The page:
To Deejay or NOT... Top DJs Exposed?

About the writer: DJ Ol' Skool

K is a former radio, mix-show DJ, turned producer/remixer, who gained

popularity on what was once Washington D.C.’s number one Hip-Hop show,

“Live In The Den With Big Tigger.” His production company, K.O.

Productionz, has written, produced and done official remixes for the

likes of Monica, Biz Markie, Scarface, Yolanda Adams, BET, DJ Kool,

Born Jamericans, Spragga Benz and a host of others. Along with deejaying

and production, Ol’ Skool K is also a drummer and a former MC. 

In this weekly series, we will discuss a new breed of DJs that don't

deejay, basic deejaying skills, taking your skills from the club to

the radio, the pros and cons of using MP3s, and making the transition

from DJ to producer. We will also include a tutorial with helpful tips

for the amateur DJ, as well as the more established DJ. 

What's up everybody? It's ya boy Ol' Skool K aka Khalid K. When I started

this editorial /tutorial, I didn't expect it to be this long, so I decided

to break it down into parts. Off the top, before we get into it, I have

to address an issue that's really been disturbing me for a while now.

This topic was briefly touched upon by DJ Q45 and DJ Scratch on BET's

Rap City. My primary concern is directed at a new breed of so-called

DJs who don't really deejay. Sounds funny right? You ask, how can a

DJ not deejay? Don't get me wrong, there are several DJs that are representin'

to the fullest, but there are many that are just pushing buttons and

can't actually operate two turntables and a microphone. 

This whole DJs that don't deejay concept actually hit-home with me,

literally, when my 15 year-old stepson started making mix-tapes and came

up with a DJ name, without ever touching a set of turntables. Now I've

got to admit, he has a great ear for Hip-Hop, an enormous passion for

acquiring music, and all of the mix-tapes he produced were enjoyable;

but going by the traditional definition of what [ I ] call a Hip-Hop DJ,

he's not. He even created artwork and programmed some hot playlists,

but I said, "If you're gonna call yourself a DJ, you gotta learn

how to deejay. You can't be a DJ without knowing the basics behind the

art. What if someone wants you to deejay at a party?" He didn't

exactly understand what I was saying because he was following the format

of a mix-tape CD that he purchased and downloaded online.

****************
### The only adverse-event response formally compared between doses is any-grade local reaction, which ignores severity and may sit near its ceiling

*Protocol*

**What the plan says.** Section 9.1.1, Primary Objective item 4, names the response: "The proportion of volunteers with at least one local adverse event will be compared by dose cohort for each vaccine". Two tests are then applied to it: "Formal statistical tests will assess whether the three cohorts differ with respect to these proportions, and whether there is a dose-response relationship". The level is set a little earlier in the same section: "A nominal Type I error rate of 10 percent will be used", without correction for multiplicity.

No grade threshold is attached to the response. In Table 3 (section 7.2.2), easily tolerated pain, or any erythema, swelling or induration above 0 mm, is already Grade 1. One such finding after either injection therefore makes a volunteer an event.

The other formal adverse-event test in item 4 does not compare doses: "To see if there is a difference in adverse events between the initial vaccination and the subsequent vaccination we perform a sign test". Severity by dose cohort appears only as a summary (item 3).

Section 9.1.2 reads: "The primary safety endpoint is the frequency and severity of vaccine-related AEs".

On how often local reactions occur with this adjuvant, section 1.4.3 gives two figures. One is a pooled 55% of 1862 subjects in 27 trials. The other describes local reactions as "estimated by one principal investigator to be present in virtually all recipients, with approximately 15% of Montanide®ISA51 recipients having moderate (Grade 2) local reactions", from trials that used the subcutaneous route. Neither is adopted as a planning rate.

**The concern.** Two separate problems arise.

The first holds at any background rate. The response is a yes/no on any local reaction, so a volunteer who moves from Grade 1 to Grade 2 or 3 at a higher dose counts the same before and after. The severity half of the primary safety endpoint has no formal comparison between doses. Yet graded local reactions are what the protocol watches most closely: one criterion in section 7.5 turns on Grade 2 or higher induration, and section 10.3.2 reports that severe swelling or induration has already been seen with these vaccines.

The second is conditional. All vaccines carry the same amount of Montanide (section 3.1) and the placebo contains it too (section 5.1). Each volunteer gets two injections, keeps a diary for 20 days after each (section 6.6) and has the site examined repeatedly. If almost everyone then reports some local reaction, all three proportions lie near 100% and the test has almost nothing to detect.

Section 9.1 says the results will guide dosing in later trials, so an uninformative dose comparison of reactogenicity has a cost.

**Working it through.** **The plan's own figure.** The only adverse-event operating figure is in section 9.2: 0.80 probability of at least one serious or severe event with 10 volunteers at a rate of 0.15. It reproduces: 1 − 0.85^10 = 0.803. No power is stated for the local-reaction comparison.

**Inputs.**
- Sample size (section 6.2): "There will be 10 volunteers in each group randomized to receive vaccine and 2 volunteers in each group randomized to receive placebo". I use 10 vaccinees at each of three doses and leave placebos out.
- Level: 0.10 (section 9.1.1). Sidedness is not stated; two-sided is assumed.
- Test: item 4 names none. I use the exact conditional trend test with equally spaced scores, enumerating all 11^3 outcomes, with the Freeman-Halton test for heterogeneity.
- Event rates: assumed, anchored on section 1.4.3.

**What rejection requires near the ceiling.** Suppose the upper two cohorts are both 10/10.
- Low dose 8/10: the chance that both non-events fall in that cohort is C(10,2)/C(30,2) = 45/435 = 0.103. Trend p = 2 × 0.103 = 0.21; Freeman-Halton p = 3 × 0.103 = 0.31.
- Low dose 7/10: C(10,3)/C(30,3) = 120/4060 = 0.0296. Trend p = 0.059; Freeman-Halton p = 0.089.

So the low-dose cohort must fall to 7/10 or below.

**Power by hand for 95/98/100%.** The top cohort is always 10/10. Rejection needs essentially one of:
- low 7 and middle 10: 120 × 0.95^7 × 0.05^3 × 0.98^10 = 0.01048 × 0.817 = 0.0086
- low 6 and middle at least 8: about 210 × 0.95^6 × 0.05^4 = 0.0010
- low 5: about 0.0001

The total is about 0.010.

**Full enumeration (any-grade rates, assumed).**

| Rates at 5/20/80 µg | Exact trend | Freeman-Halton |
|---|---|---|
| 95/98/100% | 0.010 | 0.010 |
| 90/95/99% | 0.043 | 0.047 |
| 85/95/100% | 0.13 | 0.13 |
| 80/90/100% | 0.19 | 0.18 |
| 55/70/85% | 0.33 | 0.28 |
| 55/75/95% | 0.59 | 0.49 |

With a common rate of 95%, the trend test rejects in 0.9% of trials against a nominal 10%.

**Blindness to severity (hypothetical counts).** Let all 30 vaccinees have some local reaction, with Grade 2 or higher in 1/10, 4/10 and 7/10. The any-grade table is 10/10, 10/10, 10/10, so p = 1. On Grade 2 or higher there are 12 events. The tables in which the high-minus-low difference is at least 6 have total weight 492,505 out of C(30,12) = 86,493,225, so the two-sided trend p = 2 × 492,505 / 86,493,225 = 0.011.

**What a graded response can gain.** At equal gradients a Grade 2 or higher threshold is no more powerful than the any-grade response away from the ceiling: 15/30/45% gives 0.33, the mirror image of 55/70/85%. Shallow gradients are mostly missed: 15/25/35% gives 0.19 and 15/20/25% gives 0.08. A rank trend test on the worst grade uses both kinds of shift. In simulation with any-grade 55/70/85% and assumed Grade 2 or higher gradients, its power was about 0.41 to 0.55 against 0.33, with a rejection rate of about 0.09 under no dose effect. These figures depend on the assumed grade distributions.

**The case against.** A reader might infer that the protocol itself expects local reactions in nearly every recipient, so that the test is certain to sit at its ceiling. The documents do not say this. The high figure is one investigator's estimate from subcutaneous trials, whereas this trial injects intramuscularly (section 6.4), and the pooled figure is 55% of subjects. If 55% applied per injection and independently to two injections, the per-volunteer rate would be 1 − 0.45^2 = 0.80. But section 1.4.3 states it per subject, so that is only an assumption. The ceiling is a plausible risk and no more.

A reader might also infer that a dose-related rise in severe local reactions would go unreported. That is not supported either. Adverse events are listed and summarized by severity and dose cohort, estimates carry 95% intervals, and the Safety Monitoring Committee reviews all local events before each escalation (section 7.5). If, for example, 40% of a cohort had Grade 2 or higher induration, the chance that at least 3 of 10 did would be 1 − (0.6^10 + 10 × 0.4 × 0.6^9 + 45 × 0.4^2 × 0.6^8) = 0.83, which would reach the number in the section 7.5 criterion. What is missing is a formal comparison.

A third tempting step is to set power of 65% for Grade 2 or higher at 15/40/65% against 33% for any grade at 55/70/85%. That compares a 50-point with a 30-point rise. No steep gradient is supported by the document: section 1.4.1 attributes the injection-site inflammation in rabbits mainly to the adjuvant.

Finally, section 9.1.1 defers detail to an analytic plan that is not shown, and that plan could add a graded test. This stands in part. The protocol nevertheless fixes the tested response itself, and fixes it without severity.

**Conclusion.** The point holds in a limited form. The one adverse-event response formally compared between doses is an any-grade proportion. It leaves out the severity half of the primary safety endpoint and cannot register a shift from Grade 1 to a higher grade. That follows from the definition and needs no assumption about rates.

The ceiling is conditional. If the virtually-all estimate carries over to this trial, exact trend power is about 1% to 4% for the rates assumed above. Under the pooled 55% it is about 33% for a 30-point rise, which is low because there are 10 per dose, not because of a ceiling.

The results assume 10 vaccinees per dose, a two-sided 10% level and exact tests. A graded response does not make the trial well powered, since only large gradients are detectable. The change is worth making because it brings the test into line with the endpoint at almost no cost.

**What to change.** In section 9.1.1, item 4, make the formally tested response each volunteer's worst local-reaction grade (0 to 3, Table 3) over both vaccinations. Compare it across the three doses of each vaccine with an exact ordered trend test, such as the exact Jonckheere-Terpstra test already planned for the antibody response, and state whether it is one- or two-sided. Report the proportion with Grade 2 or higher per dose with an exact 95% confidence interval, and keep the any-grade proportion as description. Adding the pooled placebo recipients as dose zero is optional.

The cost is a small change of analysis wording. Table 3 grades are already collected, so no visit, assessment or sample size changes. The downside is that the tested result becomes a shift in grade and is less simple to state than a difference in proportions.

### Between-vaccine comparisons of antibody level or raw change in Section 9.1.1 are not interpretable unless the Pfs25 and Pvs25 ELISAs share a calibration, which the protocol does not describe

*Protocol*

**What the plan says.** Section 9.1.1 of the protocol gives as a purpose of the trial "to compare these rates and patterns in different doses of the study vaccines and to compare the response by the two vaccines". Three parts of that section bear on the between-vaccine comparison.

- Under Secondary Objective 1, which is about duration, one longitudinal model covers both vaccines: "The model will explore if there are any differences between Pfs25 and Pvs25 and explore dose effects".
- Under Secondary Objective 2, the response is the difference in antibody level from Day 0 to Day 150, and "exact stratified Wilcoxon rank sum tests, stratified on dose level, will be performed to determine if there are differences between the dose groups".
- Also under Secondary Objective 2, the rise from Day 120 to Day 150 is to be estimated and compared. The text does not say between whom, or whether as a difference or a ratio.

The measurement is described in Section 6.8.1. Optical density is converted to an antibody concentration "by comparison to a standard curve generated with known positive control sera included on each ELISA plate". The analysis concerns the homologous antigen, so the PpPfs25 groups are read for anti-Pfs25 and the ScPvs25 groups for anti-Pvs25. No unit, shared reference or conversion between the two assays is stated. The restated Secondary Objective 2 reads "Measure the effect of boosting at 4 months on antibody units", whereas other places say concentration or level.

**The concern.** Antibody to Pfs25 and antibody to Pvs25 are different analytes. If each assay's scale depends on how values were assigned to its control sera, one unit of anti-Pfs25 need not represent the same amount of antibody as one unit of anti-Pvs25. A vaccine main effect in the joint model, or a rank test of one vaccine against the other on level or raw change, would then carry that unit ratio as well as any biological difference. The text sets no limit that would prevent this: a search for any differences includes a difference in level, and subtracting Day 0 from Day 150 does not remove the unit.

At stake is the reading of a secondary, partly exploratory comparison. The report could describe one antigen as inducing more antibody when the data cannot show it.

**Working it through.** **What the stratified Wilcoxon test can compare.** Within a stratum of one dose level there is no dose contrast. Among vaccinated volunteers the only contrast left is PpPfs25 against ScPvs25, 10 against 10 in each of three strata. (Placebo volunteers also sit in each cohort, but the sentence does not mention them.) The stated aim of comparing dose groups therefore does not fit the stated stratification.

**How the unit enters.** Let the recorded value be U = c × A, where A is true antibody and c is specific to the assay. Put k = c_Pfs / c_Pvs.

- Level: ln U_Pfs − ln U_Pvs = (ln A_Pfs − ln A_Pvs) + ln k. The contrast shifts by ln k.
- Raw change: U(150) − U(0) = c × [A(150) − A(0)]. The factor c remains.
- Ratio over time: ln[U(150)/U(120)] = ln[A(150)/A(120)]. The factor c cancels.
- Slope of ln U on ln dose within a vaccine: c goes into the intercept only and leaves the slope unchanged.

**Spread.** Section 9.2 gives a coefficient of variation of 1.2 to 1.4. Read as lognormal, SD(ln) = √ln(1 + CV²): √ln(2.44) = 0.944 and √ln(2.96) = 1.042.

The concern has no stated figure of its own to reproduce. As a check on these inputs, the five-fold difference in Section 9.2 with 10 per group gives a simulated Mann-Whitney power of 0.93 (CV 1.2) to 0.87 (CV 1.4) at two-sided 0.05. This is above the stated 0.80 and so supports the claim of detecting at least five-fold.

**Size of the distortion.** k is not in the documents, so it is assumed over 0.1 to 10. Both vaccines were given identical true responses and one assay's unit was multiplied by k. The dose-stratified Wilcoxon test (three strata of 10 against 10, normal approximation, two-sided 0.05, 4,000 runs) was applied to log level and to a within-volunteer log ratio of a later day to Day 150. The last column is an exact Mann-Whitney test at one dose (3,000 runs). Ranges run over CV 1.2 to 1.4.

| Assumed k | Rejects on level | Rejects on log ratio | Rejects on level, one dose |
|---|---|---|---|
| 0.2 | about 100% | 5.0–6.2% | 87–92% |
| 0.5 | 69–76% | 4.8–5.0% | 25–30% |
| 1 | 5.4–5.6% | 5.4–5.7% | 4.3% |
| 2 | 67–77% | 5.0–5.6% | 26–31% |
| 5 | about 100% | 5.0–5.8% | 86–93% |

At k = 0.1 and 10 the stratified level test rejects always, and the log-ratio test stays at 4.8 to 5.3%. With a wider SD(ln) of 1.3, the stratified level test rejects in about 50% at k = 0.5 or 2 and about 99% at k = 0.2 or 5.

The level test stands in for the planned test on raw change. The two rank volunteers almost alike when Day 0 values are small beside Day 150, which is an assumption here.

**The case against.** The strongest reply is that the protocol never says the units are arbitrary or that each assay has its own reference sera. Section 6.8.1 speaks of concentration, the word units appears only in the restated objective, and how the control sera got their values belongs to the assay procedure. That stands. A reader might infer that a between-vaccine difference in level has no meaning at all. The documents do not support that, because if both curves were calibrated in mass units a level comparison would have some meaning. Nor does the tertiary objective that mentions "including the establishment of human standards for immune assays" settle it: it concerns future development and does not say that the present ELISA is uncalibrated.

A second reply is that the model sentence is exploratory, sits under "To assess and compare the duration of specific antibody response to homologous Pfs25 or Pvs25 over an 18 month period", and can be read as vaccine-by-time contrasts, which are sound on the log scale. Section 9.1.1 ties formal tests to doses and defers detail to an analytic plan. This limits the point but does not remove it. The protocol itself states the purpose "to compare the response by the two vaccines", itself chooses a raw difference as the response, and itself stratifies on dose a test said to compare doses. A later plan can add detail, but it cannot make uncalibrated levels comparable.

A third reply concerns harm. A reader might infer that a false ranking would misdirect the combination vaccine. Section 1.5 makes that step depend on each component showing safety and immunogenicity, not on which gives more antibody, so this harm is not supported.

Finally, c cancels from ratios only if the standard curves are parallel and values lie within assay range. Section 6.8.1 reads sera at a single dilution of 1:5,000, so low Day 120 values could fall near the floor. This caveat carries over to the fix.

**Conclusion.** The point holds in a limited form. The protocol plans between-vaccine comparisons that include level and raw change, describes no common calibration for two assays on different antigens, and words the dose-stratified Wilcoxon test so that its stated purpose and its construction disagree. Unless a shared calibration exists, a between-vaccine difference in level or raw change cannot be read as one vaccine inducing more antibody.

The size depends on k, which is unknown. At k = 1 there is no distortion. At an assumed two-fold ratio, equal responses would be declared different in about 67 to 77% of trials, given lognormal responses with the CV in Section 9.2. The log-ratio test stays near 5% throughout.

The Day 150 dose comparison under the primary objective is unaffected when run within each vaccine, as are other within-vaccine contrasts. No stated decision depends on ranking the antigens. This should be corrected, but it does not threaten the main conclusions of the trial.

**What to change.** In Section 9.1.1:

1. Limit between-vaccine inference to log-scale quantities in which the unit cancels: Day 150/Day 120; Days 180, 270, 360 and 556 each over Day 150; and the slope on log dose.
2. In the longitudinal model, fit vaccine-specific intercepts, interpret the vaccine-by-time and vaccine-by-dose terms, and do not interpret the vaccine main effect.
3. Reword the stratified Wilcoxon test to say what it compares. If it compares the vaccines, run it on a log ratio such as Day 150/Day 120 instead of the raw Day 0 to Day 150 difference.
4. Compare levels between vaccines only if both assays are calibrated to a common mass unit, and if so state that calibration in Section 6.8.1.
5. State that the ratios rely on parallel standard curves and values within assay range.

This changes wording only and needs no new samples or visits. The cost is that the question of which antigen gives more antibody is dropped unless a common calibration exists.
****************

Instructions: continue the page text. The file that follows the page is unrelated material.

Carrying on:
These days, with the invention of iPods, computer programs and gadgets

that allow you to mix two MP3s, the sacred art of deejaying is being

totally overlooked by many young, aspiring DJs. Only vinyl existed when

I started spinnin'. CDs weren't even in existence yet, just cassettes,

8 tracks, 45s, and 12 inch vinyl [records]. I come from an era of playing

12 inch records live on the air in a radio mix-show format, and spinning

vinyl at the club or at the infamous house parties and college parties,

back in the day. [By the way], big ups to Howard [University], Maryland

[University] and [University of Virginia] - good memories. But anyway,

back to these mix-tapes. My question is, what happened to the mixing

on the mix-tapes? That's why they were originally called mix-tapes,

because the DJs continuously mixed from one record to the next, and

kept the music going without interruption. 

In light of this, I began to think back on how I used to emulate the

techniques of Kool DJ Red Alert, Grandmaster Flash and the late Jam

Master Jay. In my eyes, these guys were turntable masters, and made

cuttin', scratchin', blendin', and hypin' the crowd a work of art. I

think some DJs simply don't have a CD burning program that enables them

to put the ID points on their CDs unless they separate the songs. Back

when we were using cassette tapes, this wasn't an issue because we just

kept recording until the tape came to a halt, and then we ejected it

and flipped it to side B. 

I know a lot of you want me to call names and put some DJs on front-street,

but that's not the principal objective. I'll let y'all do that in the

comment section below. The objective is to call-out the DJs who just

play songs, push buttons and actually think they're deejaying. Now I'm

not hatin' or trying to knock your hustle, because the majority of you

are passionate about the music and just don't know any better, like

my son. Others are just trying to make some dough, legally, and really

enjoy rockin' the party; which is cool too. At the end of the day, you

are getting the artists' music heard by the people, thus expanding the

movement. [Still], my request to all aspiring DJs is to please research

and learn the fundamentals of deejaying, so you can acquire artistic

knowledge and inspire the succeeding generation. But my message to all

aspiring DJs is: If money is your primary incentive for doing this,

as opposed to the love of the music, the culture, and the art, quite

frankly, quit now because you're not gonna last.

With all of that said, look out for my tutorials on the basics of deejaying

over the next few weeks. Hopefully it can help educate those who aspire

to become legendary DJs and not just button pushers.

Check out a legend and pioneer rock a party!!!